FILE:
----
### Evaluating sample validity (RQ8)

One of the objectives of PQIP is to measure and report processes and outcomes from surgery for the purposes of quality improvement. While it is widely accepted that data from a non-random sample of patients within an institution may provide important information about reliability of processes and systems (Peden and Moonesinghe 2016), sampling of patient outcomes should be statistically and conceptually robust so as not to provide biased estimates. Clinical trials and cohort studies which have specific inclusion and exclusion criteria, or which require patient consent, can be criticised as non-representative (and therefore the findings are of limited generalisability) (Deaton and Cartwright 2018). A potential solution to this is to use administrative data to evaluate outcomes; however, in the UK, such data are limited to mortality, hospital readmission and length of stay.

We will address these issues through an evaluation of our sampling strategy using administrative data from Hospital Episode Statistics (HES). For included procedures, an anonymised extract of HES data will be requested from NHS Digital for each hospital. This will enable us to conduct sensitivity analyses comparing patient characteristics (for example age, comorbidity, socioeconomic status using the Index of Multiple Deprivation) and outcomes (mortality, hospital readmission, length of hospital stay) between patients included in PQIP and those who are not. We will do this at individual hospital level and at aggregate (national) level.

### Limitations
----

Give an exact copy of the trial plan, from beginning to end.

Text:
### Evaluating sample validity (RQ8)

One of the objectives of PQIP is to measure and report processes and outcomes from surgery for the purposes of quality improvement. While it is widely accepted that data from a non-random sample of patients within an institution may provide important information about reliability of processes and systems (Peden and Moonesinghe 2016), sampling of patient outcomes should be statistically and conceptually robust so as not to provide biased estimates. Clinical trials and cohort studies which have specific inclusion and exclusion criteria, or which require patient consent, can be criticised as non-representative (and therefore the findings are of limited generalisability) (Deaton and Cartwright 2018). A potential solution to this is to use administrative data to evaluate outcomes; however, in the UK, such data are limited to mortality, hospital readmission and length of stay.

We will address these issues through an evaluation of our sampling strategy using administrative data from Hospital Episode Statistics (HES). For included procedures, an anonymised extract of HES data will be requested from NHS Digital for each hospital. This will enable us to conduct sensitivity analyses comparing patient characteristics (for example age, comorbidity, socioeconomic status using the Index of Multiple Deprivation) and outcomes (mortality, hospital readmission, length of hospital stay) between patients included in PQIP and those who are not. We will do this at individual hospital level and at aggregate (national) level.

### Limitations